There are several reasons I prefer to avoid head harnesses when possible. For one thing, head harnesses require that the dog be conditioned in advance to tolerate the harness. (The easiest way to do this is by pairing the harness with treats, while the harness is still in your hand. Then you can build up gradually to putting the harness on the dog, all the while using lots of tasty food.)
A dog who is not conditioned properly to a head harness may literally run away when he sees it, or spend the entire walk rubbing his head on the ground and pawing at the harness in an effort to remove it. Even when dogs are slowly and carefully conditioned to the harness, in many cases they continue to appear uncomfortable in it.
Another issue is that head harnesses remove most of the dog’s options. Depending on how the leash is handled, the dog may not even be able to look in the direction he wants. This can exacerbate anxiety – although in many dogs, their behavior becomes so subdued in a head harness that the handler fails to realize the dog is profoundly uncomfortable. What’s more, head harnesses require that the handler relearn leash skills. Jerking the leash when a dog is in a head harness is cruel at best and dangerous at worst.
The good thing about head harnesses is that they generally provide an extremely high level of control over the dog (this is the flip side of taking away the dog’s options, of course). They can therefore be useful in situations where the handler, or others, literally risk injury when the dog is walked on any other kind of equipment. I sometimes use head harnesses (after first trying other equipment) in cases such as those involving dogs who can easily pull down their handlers (even when wearing a front-clip harness) or dogs who outweigh their handlers by a great margin.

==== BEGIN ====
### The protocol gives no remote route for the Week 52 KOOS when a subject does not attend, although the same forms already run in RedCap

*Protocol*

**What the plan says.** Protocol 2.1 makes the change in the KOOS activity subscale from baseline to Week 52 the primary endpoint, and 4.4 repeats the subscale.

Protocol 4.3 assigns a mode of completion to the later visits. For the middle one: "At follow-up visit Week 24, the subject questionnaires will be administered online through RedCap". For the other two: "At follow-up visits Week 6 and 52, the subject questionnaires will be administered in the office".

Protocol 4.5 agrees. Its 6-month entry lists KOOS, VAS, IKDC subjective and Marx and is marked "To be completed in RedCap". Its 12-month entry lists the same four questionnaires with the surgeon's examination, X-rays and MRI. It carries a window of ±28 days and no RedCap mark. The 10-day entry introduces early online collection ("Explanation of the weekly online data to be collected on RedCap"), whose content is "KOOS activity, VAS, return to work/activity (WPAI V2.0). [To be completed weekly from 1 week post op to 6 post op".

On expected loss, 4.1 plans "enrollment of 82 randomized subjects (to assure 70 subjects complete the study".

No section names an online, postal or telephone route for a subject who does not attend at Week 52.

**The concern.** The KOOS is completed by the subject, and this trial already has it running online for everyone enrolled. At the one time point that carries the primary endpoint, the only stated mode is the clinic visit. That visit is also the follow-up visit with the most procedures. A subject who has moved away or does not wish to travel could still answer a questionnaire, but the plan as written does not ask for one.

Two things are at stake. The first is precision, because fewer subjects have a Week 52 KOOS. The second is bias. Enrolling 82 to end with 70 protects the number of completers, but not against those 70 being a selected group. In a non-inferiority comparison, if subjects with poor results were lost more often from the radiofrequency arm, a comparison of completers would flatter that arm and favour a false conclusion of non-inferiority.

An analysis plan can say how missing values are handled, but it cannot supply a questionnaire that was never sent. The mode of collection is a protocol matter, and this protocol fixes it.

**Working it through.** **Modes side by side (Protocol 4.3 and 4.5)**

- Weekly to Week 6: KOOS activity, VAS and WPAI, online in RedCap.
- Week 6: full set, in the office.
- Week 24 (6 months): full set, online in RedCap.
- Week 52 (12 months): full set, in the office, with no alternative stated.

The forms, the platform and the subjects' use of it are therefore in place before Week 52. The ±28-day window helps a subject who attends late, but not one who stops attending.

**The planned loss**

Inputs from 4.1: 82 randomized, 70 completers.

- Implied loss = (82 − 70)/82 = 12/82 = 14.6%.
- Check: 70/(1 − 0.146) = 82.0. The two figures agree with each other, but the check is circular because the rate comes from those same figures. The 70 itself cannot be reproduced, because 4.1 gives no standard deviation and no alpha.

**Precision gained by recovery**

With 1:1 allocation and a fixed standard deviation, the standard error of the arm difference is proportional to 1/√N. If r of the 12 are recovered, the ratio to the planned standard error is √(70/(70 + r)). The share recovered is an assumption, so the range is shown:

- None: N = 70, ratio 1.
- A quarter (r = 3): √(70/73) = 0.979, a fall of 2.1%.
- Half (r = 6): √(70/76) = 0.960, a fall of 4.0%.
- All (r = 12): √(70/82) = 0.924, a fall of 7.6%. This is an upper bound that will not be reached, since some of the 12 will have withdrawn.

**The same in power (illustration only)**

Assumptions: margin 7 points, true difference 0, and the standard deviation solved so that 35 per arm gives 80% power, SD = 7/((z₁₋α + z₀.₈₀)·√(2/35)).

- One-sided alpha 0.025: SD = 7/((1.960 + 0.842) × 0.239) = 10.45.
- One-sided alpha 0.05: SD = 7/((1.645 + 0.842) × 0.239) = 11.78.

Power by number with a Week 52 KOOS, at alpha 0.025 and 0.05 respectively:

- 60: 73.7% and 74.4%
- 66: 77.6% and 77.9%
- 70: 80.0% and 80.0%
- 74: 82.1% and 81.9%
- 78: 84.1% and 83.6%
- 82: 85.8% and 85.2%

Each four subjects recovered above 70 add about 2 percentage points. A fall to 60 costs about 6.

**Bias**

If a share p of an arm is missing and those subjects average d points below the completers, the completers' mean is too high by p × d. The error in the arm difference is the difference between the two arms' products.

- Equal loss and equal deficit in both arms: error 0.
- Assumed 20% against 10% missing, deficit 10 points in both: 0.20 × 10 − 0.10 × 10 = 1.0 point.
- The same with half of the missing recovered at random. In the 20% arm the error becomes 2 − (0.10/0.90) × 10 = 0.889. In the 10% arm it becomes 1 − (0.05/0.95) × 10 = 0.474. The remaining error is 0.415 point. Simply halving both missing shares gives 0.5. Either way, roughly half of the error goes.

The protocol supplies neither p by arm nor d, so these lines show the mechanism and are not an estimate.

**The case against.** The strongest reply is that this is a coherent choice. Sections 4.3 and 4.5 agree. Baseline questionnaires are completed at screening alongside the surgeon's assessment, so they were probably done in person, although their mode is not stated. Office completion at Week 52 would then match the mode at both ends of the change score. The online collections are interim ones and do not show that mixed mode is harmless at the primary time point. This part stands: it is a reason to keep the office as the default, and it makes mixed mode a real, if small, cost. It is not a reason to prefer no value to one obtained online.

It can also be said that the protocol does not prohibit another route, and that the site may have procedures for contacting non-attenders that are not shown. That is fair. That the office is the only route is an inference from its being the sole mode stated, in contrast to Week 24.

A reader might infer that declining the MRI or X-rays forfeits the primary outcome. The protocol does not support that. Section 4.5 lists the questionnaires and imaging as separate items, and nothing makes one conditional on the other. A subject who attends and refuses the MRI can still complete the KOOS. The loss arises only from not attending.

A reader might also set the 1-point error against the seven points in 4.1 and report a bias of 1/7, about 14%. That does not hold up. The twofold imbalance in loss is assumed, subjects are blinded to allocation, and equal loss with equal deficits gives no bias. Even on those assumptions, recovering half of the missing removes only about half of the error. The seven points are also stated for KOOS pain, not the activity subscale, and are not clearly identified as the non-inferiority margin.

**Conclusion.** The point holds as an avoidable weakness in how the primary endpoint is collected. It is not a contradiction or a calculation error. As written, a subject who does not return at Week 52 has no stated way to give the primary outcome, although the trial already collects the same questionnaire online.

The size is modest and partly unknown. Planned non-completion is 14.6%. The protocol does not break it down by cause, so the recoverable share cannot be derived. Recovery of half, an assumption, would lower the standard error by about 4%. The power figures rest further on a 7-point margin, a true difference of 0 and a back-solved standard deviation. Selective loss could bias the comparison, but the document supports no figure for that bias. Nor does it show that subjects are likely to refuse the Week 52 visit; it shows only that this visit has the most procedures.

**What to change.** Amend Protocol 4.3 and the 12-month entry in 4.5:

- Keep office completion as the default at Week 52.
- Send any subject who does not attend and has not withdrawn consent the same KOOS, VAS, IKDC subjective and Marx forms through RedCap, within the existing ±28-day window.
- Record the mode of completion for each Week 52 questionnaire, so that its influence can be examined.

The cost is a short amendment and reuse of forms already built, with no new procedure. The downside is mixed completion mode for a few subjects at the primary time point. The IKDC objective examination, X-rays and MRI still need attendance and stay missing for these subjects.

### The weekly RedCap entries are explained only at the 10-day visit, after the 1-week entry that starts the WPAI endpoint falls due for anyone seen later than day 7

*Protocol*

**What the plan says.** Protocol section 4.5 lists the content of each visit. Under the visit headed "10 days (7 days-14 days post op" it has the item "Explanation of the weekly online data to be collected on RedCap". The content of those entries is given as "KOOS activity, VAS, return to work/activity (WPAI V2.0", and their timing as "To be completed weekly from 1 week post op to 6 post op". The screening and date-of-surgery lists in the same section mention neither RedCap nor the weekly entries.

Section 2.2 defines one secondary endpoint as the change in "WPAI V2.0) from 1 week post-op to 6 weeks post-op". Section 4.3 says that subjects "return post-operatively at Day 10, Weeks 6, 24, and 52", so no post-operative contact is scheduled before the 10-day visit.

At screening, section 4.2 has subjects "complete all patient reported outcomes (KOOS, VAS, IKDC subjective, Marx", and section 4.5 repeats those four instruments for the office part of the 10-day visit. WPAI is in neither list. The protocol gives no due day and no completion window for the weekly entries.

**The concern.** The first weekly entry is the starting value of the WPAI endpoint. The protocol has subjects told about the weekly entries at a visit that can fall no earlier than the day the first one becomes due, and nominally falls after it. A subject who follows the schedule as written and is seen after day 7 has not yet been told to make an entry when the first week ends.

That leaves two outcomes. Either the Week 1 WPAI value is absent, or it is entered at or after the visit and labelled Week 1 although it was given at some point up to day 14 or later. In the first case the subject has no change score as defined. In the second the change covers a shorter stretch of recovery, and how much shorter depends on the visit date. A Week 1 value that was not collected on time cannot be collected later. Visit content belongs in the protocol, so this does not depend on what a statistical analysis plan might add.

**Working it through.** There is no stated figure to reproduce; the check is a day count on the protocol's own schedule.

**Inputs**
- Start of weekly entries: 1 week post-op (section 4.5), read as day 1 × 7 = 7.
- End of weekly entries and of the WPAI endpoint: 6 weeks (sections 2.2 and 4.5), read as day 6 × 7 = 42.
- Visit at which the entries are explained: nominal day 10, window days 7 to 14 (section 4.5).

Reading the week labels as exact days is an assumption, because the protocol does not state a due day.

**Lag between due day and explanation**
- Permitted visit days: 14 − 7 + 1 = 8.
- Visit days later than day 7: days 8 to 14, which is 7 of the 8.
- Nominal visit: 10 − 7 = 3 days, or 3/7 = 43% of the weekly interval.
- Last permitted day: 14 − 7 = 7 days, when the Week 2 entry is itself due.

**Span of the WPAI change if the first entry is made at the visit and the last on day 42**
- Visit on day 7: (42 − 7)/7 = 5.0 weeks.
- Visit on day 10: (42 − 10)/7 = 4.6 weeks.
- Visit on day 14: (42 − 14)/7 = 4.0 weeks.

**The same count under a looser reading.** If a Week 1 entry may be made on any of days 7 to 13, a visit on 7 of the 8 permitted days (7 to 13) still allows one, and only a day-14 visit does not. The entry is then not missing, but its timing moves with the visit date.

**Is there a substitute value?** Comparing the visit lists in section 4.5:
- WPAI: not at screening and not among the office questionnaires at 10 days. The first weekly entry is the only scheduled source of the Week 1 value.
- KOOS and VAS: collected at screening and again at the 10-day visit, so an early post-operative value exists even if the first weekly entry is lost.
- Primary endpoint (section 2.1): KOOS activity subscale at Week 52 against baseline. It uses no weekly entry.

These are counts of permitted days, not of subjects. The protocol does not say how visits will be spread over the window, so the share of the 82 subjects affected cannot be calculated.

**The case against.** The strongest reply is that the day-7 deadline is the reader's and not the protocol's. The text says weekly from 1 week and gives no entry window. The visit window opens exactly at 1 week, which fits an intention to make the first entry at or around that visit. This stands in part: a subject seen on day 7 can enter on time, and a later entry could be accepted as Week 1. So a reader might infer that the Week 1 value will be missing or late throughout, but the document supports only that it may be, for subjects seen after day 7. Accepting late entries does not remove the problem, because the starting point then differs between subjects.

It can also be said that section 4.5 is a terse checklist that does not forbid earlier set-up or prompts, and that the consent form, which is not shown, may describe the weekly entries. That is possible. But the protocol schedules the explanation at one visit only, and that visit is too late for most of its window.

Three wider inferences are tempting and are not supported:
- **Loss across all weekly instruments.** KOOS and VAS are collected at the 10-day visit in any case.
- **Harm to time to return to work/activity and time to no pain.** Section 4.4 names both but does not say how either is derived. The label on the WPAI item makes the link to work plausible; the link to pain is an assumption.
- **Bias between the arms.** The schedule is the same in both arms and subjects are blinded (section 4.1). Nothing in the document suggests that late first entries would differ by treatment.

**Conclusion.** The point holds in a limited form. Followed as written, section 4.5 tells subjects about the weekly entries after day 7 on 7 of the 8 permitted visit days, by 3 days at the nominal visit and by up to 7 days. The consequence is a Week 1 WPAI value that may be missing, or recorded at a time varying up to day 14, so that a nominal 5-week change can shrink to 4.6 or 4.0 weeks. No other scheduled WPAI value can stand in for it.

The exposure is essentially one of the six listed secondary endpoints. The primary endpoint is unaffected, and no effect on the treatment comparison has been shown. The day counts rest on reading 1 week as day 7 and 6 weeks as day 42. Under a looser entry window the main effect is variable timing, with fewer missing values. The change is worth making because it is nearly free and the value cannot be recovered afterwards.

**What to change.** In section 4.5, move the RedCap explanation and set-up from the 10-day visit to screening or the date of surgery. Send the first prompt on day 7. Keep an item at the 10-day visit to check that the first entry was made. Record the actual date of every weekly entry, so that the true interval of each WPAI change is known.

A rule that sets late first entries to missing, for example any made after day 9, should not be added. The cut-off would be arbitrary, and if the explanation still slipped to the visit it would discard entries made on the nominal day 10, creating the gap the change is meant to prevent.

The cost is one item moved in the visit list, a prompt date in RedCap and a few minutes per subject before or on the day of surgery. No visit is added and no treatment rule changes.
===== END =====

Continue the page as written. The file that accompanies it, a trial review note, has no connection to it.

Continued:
I had a client here in Los Angeles with two 90-pound dogs who had to be taken on regular walks. The owner only weighed about 100 pounds, and the dogs were literally pulling her off her feet on walks. For that client, a head harness was the tool we wound up using until the dogs had learned to walk politely in a body harness – but again, it wasn’t the first tool we tried, and the head harness was only used as a temporary measure, due to the safety issues.
The bottom line, regardless of whether you use a collar, body harness, or head harness, is that equipment only manages a dog’s behavior. Training is required to teach proper leash walking manners. I’ll begin addressing that topic soon – but first (in my next post), I’ll wrap up the discussion of equipment by talking about leashes.
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